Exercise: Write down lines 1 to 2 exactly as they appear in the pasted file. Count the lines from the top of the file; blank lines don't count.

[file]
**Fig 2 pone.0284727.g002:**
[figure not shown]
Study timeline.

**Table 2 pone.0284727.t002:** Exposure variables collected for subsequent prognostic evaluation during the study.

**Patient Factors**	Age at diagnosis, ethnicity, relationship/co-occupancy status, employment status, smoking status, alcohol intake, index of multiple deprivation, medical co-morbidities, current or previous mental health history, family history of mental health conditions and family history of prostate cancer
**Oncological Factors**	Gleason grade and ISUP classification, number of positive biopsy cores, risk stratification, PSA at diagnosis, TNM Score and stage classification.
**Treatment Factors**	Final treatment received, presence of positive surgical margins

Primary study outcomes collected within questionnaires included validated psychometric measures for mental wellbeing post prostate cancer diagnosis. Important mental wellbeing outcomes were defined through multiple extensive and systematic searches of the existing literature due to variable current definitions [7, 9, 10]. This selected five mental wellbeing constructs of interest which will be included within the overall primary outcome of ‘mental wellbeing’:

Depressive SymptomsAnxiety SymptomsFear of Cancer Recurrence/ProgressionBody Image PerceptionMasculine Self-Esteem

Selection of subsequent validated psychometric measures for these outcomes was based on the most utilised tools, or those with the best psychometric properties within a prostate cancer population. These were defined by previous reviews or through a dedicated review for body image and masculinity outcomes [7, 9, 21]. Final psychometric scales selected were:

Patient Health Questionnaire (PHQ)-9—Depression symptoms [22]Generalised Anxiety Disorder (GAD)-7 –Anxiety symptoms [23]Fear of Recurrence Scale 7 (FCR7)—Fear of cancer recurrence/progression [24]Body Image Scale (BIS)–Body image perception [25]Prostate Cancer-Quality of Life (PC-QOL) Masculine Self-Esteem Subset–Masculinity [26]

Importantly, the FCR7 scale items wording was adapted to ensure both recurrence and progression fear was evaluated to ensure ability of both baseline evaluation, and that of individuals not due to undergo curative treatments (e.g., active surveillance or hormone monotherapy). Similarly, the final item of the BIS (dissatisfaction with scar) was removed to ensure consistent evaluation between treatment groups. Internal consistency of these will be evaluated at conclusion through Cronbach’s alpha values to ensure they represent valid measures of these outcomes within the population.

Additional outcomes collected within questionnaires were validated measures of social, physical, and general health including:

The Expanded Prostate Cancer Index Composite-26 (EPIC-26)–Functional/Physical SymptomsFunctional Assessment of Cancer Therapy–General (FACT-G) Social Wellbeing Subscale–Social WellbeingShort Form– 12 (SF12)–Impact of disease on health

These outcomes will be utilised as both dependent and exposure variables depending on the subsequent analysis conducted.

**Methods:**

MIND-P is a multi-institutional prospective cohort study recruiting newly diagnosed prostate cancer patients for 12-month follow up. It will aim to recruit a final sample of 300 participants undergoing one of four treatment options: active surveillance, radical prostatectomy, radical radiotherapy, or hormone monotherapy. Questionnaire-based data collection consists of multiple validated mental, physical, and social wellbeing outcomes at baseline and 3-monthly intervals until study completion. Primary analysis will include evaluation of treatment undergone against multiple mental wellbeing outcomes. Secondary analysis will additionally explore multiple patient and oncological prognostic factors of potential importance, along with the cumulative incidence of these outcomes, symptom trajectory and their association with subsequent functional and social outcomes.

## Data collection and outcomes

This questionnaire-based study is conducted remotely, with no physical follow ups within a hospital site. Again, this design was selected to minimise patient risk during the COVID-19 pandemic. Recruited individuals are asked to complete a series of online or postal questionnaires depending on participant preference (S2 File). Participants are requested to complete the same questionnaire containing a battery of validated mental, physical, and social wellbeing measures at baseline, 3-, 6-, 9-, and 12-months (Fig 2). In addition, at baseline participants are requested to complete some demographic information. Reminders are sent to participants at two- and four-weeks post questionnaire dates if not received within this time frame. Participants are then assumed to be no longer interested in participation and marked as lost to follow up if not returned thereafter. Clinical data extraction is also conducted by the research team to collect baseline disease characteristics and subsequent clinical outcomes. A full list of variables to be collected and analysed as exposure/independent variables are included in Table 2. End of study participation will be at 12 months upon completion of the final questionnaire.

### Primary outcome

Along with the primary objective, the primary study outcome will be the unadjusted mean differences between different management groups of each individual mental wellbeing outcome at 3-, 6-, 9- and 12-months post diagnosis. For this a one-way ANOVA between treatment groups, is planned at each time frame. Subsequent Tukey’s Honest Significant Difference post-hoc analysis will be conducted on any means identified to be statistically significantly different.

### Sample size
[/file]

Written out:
**Fig 2 pone.0284727.g002:**
[figure not shown]